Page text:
Relative Angles are Relatively Hard
CAD software is nothing more than a geometry calculator that does vector math, the stuff we learned during our first year of science or engineering degrees. Those matrix transformations that took us minutes or hours to work through manually are these days calculated instantly by CAD. Fast forward to 2016, and I'm working on several online AutoCAD courses for a technical college in the Eastern USA. I found that one of the student homework problems could not be solved by AutoCAD, at least not easily.
The problem involved a series of relative distances and relative angles, the kind of sketch surveyors produce every day, a profession that here in Canada began in 1626. The figure below shows a typical example, where the relative angles are A1, A2, A3, and so on. They are relative, because they are measured relative to the last segment, and not to an absolute reference, such as North or the x axis. (Image from globalsecurity.org.)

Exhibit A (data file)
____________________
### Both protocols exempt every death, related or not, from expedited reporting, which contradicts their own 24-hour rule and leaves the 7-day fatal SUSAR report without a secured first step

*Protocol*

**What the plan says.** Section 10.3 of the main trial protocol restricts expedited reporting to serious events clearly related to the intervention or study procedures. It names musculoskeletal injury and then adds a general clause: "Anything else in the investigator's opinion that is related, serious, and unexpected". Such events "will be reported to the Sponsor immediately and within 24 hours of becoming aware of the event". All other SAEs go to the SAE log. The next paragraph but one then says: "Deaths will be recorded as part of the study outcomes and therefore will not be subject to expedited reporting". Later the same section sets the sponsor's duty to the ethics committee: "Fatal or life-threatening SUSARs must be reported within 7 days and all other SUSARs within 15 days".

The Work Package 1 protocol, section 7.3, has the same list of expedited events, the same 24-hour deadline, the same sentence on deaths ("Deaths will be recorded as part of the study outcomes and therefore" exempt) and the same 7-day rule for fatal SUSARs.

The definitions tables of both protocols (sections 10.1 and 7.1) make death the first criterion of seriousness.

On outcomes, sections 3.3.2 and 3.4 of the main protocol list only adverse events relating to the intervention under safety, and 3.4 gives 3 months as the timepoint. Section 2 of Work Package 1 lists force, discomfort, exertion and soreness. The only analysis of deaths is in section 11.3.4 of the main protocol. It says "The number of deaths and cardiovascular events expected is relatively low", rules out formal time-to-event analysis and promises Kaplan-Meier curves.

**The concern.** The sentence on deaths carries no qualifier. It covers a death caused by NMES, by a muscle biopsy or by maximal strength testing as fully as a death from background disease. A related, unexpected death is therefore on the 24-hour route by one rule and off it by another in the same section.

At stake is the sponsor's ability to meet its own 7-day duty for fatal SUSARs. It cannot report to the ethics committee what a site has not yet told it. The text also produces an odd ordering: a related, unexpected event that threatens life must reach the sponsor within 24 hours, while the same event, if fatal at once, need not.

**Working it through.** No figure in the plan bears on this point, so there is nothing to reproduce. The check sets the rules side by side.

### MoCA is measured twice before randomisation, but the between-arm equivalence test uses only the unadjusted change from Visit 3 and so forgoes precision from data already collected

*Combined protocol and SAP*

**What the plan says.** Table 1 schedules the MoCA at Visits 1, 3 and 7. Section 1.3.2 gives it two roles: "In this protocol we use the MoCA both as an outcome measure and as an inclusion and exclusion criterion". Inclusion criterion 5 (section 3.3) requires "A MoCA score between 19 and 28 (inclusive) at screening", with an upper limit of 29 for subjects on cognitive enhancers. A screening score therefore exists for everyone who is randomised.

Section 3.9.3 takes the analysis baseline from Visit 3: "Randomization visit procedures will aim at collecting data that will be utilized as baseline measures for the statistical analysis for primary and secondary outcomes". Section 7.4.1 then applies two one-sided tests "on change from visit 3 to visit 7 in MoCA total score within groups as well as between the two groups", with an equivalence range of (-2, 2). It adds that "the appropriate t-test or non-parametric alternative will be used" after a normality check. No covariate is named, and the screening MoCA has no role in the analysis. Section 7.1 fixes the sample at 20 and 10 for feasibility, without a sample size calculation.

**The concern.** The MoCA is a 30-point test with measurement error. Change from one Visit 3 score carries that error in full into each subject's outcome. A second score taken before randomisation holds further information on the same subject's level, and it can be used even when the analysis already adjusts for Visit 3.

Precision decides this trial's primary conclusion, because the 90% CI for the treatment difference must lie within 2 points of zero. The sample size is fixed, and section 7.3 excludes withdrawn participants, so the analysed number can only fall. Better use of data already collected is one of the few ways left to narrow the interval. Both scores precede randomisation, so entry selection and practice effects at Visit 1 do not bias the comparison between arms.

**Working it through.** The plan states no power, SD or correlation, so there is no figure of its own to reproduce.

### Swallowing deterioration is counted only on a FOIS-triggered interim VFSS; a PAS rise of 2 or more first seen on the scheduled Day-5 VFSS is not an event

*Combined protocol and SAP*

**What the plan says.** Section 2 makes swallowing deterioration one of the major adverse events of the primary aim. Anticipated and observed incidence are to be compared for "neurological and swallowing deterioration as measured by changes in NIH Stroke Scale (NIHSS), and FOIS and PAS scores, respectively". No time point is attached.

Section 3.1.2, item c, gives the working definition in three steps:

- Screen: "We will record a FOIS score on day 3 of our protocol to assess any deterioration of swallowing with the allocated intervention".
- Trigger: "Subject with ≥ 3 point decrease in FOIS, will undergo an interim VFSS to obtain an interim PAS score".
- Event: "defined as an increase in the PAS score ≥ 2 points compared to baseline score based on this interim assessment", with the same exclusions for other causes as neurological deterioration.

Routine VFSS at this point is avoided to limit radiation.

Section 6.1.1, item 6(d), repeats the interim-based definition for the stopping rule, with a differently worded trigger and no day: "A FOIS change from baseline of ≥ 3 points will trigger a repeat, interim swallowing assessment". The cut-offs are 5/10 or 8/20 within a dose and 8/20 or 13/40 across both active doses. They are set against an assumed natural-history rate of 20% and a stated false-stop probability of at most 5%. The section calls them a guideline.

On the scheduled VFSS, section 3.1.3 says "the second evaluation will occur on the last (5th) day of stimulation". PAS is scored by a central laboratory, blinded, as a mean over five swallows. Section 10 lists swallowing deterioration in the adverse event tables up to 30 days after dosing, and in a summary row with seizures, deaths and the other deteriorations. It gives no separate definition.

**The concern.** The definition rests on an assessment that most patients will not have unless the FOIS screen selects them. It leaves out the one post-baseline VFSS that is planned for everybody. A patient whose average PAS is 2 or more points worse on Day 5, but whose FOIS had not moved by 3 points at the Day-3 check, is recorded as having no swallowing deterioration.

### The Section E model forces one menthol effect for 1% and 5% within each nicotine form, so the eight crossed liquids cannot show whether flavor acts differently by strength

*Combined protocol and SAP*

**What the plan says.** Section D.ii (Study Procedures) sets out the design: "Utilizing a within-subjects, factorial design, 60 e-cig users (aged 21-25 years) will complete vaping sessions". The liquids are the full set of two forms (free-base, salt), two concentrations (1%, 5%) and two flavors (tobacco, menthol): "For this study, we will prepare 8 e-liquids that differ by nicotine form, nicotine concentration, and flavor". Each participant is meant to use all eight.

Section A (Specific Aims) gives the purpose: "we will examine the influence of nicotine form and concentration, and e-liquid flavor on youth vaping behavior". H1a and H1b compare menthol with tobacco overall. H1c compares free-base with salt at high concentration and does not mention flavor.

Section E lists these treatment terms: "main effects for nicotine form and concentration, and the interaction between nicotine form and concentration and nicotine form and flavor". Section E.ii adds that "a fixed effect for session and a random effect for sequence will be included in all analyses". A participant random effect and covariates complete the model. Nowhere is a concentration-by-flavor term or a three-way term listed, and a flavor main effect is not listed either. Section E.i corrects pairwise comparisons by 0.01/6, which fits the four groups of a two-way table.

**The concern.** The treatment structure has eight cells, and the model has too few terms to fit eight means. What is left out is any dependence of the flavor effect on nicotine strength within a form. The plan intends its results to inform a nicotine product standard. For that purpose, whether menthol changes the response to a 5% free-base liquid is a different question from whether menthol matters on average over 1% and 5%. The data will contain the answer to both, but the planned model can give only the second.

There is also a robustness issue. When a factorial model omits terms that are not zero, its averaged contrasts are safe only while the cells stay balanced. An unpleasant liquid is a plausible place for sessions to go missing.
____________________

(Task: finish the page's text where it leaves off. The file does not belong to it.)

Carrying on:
Typical survey's drawing employing relative distances and angles
AutoCAD can input relative distances, such as D1 and D2, which are measured from the end of the previous segment. (Use the @-prefix for distances and coordinates.) It cannot, however, input relative angles, even after 33 years of software updates and marketing hype. There is no @-prefix for angle input.
There is a workaround, of course, but I am not sure why one should be needed. The solution is to reset the UCS (user-defined coordinate system) each time we start the next line segment. Enter UCS Object, and then pick the previous segment. AutoCAD automatically aligns the UCS to match the orientation of the segment. Then we can enter the relative distance to the the next segment's endpoint, as well as the "relative" angle.
This multi-step process could be automated through AutoLISP. As it turns out, however, the process is much easier with manual drafting, where the protractor reports relative angles naturally. See figure below.
Protractor measuring relative angles